Rosie Dunphy pours Pinot Noir and announces her new winemaker at Coal Pit.
Rosie and Mark Dunphy may live in Auckland but their hearts are in New Zealand’s biggest red wine region, Central Otago.
The couple bought a six hectare vineyard in the region’s highest altitude grape growing area, Gibbston Valley, in 2001, and this year they have hired a new winemaker to take their wines in new directions.
Anika Willner has made wine in Stellenbosch, South Africa, in Marlborough at Wither Hills; in the Mosel River valley in Germany and also in the Yarra Valley, Tasmania and Oregon.
Anika Willner is the new winemaker at Coal Pit in Central Otago
“I think Central Otago is a benchmark region for Pinot Noir in Australasia, especially Gibbston Valley, which is truly cool climate – and also alpine – which is unusual and very interesting. This year I’m going to do a lot more experimentation with vineyard expressions – we’re going to ferment some of the wines at 480 hectares above sea level, up behind the winery,” says Willner.
“I think Coal Pit Pinots have been very beautiful expressions of Central Otago Pinot Noir for a long time – elegant and sophisticated. There’s always room for improvement everywhere you move but it’s about refining small details rather than overhauling a whole wine.”
Coal Pit Wines is relatively unusual in that it has its own winery facility – an uncommon benefit for such a small scale producer. And it is a 100% estate winery. This means its wines are pure 100% expressions of the grapes grown on its home vineyard in the Gibbston Valley, which begins at 420 metres above sea level at the bottom of the vineyard, rising to 480 metres behind the winery. There are only two grapes grown and three wines made, at present. This are Pinot Noir and two different styles of Sauvignon Blanc – one fresh and zesty while the other is an oak aged/fermented style with more body.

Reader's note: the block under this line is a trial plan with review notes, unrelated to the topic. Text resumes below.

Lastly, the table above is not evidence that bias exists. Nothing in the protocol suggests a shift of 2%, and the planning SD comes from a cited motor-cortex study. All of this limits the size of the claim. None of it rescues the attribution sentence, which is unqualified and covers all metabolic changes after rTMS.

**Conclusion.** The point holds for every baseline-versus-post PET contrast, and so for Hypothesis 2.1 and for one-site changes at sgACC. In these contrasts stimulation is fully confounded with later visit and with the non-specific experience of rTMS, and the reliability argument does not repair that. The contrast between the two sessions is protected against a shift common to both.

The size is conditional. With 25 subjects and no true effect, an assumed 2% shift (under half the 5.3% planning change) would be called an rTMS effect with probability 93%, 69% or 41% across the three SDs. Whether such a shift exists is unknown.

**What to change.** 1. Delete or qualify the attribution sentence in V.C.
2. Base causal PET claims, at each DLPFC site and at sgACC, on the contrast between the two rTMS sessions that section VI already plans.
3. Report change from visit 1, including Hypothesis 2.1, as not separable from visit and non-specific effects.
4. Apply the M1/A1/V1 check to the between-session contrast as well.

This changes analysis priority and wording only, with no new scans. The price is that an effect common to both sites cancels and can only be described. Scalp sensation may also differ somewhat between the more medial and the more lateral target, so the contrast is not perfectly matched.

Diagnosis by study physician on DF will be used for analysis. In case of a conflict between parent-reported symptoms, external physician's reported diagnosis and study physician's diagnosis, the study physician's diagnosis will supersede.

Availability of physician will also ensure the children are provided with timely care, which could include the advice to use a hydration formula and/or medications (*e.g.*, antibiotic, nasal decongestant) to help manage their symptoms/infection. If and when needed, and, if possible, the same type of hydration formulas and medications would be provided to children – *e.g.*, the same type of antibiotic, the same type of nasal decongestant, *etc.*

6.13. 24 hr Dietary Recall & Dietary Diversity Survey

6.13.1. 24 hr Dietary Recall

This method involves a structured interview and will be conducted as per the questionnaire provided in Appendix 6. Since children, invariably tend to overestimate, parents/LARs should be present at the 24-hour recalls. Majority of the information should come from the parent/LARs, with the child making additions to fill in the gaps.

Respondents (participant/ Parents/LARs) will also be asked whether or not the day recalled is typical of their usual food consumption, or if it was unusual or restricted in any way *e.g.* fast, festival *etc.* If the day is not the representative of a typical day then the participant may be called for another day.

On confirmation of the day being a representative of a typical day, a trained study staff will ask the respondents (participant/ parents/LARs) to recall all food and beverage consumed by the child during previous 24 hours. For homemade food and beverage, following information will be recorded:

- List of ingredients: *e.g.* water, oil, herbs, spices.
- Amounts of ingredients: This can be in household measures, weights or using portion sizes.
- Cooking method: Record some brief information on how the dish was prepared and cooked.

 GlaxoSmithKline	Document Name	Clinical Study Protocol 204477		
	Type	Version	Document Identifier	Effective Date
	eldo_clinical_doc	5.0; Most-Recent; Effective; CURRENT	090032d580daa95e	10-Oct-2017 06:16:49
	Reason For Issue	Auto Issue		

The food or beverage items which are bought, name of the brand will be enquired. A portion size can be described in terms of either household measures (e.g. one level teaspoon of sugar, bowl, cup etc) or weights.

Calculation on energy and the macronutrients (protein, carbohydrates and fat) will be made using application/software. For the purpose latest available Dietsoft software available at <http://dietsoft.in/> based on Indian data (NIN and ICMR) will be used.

There is also a rosé, made entirely from Pinot Noir, given light skin contact.
Consultant winemaker Olly Masters has also been brought on board by owner Rosie Dunphy to assist with stylistic directions. Masters if the winemaker for Misha’s Vineyard and formerly of Ata Rangi in Martinborough.
The Coal Pit winery is gravity fed, which means minimal handling of the grapes. Future innovations may include a basket press and large format oak as well as an overall reduction in the use of oak by 25 to 30 per cent because stylistically this suits the fruit more, suggests Willner.
Dunphy, who studied viticulture at Plumpton College in the United Kingdom, has another dream too – an innovative new style of wine that pays homage to one of the great French classics, but that’s a future hope and dream. For now.
There’s boutique and then there’s boutique. Coal Pit Winery in Gibbston Valley is one of the smallest wineries in the world’s southernmost wine region, Central Otago.
- Coal Pit Wine is at 121 Coal Pit Road, Gibbston, Central Otago